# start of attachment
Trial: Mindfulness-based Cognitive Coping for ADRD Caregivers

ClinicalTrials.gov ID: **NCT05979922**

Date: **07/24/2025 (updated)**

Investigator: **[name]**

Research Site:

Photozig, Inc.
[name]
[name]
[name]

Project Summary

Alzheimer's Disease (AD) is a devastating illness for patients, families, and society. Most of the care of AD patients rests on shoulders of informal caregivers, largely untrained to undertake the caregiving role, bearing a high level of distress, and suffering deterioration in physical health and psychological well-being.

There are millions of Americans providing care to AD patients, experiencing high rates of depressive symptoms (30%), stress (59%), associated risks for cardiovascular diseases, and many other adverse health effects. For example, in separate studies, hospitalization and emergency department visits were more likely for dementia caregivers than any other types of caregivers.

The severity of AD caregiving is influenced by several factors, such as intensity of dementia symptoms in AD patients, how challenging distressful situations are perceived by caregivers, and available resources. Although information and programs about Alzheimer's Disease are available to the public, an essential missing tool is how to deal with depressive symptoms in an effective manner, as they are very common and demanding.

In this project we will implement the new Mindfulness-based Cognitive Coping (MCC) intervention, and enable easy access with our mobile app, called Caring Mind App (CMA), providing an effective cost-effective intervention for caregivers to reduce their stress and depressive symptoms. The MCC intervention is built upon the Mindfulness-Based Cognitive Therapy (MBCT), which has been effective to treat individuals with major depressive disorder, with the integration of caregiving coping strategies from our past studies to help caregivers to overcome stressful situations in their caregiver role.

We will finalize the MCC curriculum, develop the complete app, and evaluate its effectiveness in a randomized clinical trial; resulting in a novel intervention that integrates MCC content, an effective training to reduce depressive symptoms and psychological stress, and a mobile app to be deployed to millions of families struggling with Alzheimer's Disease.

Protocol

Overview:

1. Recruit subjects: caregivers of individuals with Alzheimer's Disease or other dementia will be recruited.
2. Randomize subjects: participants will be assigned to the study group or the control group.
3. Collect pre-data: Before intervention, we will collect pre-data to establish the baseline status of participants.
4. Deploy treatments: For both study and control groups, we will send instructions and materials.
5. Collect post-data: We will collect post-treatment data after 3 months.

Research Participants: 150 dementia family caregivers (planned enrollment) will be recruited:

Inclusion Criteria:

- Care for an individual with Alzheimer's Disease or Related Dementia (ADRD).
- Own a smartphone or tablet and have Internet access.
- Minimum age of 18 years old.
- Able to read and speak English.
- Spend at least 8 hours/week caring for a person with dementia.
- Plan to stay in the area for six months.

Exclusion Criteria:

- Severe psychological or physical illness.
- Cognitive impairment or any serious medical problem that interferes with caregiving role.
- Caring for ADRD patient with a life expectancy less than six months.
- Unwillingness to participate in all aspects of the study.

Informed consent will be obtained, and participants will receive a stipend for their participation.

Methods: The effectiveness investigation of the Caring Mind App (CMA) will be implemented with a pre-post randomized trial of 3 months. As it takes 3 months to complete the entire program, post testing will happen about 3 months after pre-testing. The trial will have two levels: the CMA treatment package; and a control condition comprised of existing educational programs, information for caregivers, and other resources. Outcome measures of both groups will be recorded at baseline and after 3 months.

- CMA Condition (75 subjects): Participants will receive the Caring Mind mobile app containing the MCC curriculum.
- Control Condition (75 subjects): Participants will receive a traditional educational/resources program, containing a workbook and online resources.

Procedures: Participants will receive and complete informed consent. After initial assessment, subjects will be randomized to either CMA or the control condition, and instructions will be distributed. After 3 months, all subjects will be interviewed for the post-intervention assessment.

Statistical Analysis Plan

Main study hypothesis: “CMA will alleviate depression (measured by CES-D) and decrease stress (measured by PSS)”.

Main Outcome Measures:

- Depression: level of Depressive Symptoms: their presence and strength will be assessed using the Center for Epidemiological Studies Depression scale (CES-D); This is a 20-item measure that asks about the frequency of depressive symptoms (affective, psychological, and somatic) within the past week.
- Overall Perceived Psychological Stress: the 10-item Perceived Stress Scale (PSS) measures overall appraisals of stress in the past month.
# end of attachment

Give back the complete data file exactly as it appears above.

Trial: Mindfulness-based Cognitive Coping for ADRD Caregivers

ClinicalTrials.gov ID: **NCT05979922**

Date: **07/24/2025 (updated)**

Investigator: **[name]**

Research Site:

Photozig, Inc.
[name]
[name]
[name]

Project Summary

Alzheimer's Disease (AD) is a devastating illness for patients, families, and society. Most of the care of AD patients rests on shoulders of informal caregivers, largely untrained to undertake the caregiving role, bearing a high level of distress, and suffering deterioration in physical health and psychological well-being.

There are millions of Americans providing care to AD patients, experiencing high rates of depressive symptoms (30%), stress (59%), associated risks for cardiovascular diseases, and many other adverse health effects. For example, in separate studies, hospitalization and emergency department visits were more likely for dementia caregivers than any other types of caregivers.

The severity of AD caregiving is influenced by several factors, such as intensity of dementia symptoms in AD patients, how challenging distressful situations are perceived by caregivers, and available resources. Although information and programs about Alzheimer's Disease are available to the public, an essential missing tool is how to deal with depressive symptoms in an effective manner, as they are very common and demanding.

In this project we will implement the new Mindfulness-based Cognitive Coping (MCC) intervention, and enable easy access with our mobile app, called Caring Mind App (CMA), providing an effective cost-effective intervention for caregivers to reduce their stress and depressive symptoms. The MCC intervention is built upon the Mindfulness-Based Cognitive Therapy (MBCT), which has been effective to treat individuals with major depressive disorder, with the integration of caregiving coping strategies from our past studies to help caregivers to overcome stressful situations in their caregiver role.

We will finalize the MCC curriculum, develop the complete app, and evaluate its effectiveness in a randomized clinical trial; resulting in a novel intervention that integrates MCC content, an effective training to reduce depressive symptoms and psychological stress, and a mobile app to be deployed to millions of families struggling with Alzheimer's Disease.

Protocol

Overview:

1. Recruit subjects: caregivers of individuals with Alzheimer's Disease or other dementia will be recruited.
2. Randomize subjects: participants will be assigned to the study group or the control group.
3. Collect pre-data: Before intervention, we will collect pre-data to establish the baseline status of participants.
4. Deploy treatments: For both study and control groups, we will send instructions and materials.
5. Collect post-data: We will collect post-treatment data after 3 months.

Research Participants: 150 dementia family caregivers (planned enrollment) will be recruited:

Inclusion Criteria:

- Care for an individual with Alzheimer's Disease or Related Dementia (ADRD).
- Own a smartphone or tablet and have Internet access.
- Minimum age of 18 years old.
- Able to read and speak English.
- Spend at least 8 hours/week caring for a person with dementia.
- Plan to stay in the area for six months.

Exclusion Criteria:

- Severe psychological or physical illness.
- Cognitive impairment or any serious medical problem that interferes with caregiving role.
- Caring for ADRD patient with a life expectancy less than six months.
- Unwillingness to participate in all aspects of the study.

Informed consent will be obtained, and participants will receive a stipend for their participation.

Methods: The effectiveness investigation of the Caring Mind App (CMA) will be implemented with a pre-post randomized trial of 3 months. As it takes 3 months to complete the entire program, post testing will happen about 3 months after pre-testing. The trial will have two levels: the CMA treatment package; and a control condition comprised of existing educational programs, information for caregivers, and other resources. Outcome measures of both groups will be recorded at baseline and after 3 months.

- CMA Condition (75 subjects): Participants will receive the Caring Mind mobile app containing the MCC curriculum.
- Control Condition (75 subjects): Participants will receive a traditional educational/resources program, containing a workbook and online resources.

Procedures: Participants will receive and complete informed consent. After initial assessment, subjects will be randomized to either CMA or the control condition, and instructions will be distributed. After 3 months, all subjects will be interviewed for the post-intervention assessment.

Statistical Analysis Plan

Main study hypothesis: “CMA will alleviate depression (measured by CES-D) and decrease stress (measured by PSS)”.

Main Outcome Measures:

- Depression: level of Depressive Symptoms: their presence and strength will be assessed using the Center for Epidemiological Studies Depression scale (CES-D); This is a 20-item measure that asks about the frequency of depressive symptoms (affective, psychological, and somatic) within the past week.
- Overall Perceived Psychological Stress: the 10-item Perceived Stress Scale (PSS) measures overall appraisals of stress in the past month.